The Acer XB273K is one of the best gaming monitors you can get. It’s not as good as the 384-zone FALD alternatives, but it’s considerably cheaper yet offers just as smooth gaming experience.
If you want a 4K 144Hz gaming monitor and can’t afford the $1,500 Acer X27 and ASUS PG27UQ models, the Acer Predator XB273K might be just the display for you.
It doesn’t have the 384-zone full-array local dimming system for the impeccable HDR viewing experience, but it’s available at almost half the price and you still get all the vital features such as 4K, 144Hz, G-SYNC, etc.
The Acer XB273K also supports entry-level HDR which will give you a small but noticeable boost in image quality for compatible content.
In this review, we are also going to compare the XB273K to the Acer Nitro XV273K which is the FreeSync version of this monitor with a few additional and crucial differences besides the VRR technology.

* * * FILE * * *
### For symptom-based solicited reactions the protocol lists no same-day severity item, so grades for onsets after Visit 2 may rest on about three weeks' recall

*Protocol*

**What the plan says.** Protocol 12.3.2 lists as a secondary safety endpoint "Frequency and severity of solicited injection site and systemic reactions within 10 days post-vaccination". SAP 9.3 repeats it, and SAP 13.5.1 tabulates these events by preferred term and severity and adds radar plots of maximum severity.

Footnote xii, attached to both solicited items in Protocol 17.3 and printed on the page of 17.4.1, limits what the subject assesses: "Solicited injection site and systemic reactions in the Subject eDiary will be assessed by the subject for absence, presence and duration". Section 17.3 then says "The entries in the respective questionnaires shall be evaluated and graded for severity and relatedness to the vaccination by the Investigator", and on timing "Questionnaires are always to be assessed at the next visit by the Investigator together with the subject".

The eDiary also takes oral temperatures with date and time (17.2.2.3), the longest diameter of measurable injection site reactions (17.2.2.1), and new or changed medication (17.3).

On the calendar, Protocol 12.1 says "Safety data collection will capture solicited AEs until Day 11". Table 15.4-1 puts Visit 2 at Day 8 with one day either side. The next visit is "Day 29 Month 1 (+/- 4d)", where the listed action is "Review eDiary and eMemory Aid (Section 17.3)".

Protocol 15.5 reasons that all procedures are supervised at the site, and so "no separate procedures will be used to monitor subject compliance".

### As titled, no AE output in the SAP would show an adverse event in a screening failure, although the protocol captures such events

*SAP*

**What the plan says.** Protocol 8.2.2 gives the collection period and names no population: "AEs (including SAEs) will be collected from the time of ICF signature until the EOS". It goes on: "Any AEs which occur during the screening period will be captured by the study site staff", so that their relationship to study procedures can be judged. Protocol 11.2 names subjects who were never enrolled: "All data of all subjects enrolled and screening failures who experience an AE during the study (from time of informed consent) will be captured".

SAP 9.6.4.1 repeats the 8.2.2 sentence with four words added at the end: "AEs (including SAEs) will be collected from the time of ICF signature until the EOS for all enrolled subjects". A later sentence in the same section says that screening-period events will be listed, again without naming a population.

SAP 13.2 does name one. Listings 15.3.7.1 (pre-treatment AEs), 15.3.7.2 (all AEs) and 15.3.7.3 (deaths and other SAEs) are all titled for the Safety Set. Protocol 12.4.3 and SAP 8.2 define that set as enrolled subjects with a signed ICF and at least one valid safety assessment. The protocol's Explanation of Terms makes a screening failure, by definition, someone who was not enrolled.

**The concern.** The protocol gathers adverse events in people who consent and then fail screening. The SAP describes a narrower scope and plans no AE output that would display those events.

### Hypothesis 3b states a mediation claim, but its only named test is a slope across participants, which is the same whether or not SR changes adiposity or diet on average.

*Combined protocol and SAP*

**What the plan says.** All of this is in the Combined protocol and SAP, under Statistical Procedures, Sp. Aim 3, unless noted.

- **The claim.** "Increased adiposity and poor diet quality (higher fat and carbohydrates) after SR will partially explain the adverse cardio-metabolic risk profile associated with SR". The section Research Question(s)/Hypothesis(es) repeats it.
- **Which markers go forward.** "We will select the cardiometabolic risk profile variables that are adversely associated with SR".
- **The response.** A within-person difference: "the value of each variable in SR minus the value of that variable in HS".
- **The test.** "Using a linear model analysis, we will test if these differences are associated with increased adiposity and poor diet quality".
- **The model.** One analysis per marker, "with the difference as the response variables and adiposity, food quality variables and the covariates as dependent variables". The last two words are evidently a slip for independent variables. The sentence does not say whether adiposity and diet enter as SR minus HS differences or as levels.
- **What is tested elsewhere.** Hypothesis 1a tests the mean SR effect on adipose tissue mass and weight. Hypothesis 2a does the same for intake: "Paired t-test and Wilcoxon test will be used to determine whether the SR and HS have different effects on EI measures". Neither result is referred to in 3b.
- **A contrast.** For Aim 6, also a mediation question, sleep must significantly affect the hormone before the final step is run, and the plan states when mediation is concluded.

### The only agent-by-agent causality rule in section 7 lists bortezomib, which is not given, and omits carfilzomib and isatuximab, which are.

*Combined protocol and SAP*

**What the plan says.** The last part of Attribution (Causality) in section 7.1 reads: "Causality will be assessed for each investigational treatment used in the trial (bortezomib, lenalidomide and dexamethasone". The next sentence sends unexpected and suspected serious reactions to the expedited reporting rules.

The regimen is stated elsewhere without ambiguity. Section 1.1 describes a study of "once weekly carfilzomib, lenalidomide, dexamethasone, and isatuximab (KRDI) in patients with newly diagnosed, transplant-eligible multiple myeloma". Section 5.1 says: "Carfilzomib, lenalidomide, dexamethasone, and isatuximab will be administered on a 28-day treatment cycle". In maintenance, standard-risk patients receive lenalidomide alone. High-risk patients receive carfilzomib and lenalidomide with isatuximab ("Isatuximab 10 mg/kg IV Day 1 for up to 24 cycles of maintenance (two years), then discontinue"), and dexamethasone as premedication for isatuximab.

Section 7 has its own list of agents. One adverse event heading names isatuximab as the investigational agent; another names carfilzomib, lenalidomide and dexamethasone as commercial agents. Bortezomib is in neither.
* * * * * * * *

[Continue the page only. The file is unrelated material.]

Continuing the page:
The Acer XB273K is based on an AHVA (IPS) panel by AU Optronics and offers a peak luminance of 350-nits (400-nits for HDR content), a static contrast ratio of 1,000:1, 10-bit color depth support via dithering (8-bit + 2-bit FRC), 90% DCI-P3 color gamut thanks to the quantum dot technology, 178-degree viewing angles, and a 4ms response time speed.
In comparison, the more expensive 4K 144Hz models have an active contrast ratio of 50,000:1 and a peak luminance of 1,000-nits made possible by the FALD (full-array local dimming) system. So, you won’t get nearly as vivid details, but considering that you’re paying half the price, it’s only fair.
What’s more, full-array local dimming has its drawbacks including haloing/blooming caused when a lit zone is surrounded by dimmed zones.
Still, thanks to the quantum-dot enhanced colors, decent peak brightness of 400-nits, and professional-grade factory calibration (Delta E < 1), the Acer XB273K monitor does provide a notable enhancement over the standard picture quality. It bears VESA’s entry-level DisplayHDR 400 certification.